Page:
fusionism


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fu·sion·ism

 (fyo͞o′zhə-nĭz′əm)
n.
The theory or practice of forming coalitions, especially of political groups or factions.

fu′sion·ist n.

fusionism

(ˈfjuːʒəˌnɪzəm)
n
(Government, Politics & Diplomacy) the favouring of coalitions among political groups
ˈfusionist n, adj

fu•sion•ism

(ˈfyu ʒəˌnɪz əm)

n.
the principle, policy, or practice of fusion in politics.
[1850–55]
fu′sion•ist, n., adj.

fusionism

the quality of having a coalition between certain political parties. — fusionist, n.
See also: Politics
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References in periodicals archive ?
It's altogether fitting that a book throwing down the gauntlet for a libertarian-conservative fusion in the 2010s has emerged from an author linked to the same magazine as the progenitor of the original fusionism of a half-century earlier.
3) SFL is more vocally skeptical of fusionism than YAL, but prominent members of the Republican Party still adorn its website.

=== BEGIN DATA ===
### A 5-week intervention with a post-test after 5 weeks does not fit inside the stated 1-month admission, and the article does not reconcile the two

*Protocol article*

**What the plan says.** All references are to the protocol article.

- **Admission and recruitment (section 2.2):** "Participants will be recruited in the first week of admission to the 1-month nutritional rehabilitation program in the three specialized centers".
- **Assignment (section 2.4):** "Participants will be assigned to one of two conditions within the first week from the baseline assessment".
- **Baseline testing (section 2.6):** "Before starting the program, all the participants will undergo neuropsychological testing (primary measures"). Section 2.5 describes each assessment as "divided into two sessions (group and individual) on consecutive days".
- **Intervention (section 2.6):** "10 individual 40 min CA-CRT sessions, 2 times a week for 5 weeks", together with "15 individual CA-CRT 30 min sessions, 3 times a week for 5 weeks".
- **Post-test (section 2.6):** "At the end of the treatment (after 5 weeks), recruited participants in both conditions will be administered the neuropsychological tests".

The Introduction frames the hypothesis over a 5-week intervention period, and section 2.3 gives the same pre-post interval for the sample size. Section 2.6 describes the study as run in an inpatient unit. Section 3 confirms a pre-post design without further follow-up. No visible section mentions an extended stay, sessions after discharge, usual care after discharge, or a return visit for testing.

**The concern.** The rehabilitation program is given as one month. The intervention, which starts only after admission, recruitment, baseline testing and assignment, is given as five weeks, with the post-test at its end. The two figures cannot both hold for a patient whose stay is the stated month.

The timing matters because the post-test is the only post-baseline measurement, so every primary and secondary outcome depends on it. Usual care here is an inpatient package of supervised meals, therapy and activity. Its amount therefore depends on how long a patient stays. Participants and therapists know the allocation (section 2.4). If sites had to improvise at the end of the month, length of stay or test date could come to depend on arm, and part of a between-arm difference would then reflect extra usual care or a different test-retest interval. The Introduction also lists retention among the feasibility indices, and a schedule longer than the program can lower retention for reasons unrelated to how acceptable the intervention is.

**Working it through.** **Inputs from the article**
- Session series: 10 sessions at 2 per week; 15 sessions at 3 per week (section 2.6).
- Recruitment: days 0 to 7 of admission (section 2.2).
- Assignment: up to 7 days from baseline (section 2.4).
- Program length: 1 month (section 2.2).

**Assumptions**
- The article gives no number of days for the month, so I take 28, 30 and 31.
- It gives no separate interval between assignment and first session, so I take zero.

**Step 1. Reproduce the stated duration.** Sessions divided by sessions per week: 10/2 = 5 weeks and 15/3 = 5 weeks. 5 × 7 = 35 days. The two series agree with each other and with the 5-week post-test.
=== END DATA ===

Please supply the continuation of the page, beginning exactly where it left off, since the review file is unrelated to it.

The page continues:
These problems are not amenable to one-sided solutions: traditionalists must be better libertarians, and libertarians must be better traditionalists, even if we do not all settle on Meyer's notion of fusionism.
Someone seeing the fusionism with a critical eye will be inclined to question whether it is not a bringing together only of the more superficial aspects of the various worldviews, since the medievalist consensus based on hierarchy, the centrality of religion, and a landed economic base is so very different from the classical liberalism, and its offshoots, that displaced it.
Among conservatives, Meyer's position came to be known as fusionism.
This is true of those who point to Hayek as their inspiration or to Buckley or Strauss or even Meyer's later fusionism.
All modern theorists have applied fusionism and inclusivity to Greek ethics to some degree.
In its actual manifestations, it has not really been a creed along the lines of the cultural conservatism of the Russell Kirks, the libertarian consistency of a Hayek, or even the fusionism of a William F.
Fusionism merged core libertarian percepts, such as support for a free economic system and individual reason, with the traditionalists' deference to divine authority and the classical Western philosophical tradition.
However much individual libertarians like to think they transcend the left-right divide, the actual operating strategy of organized libertarianism has been fusionism.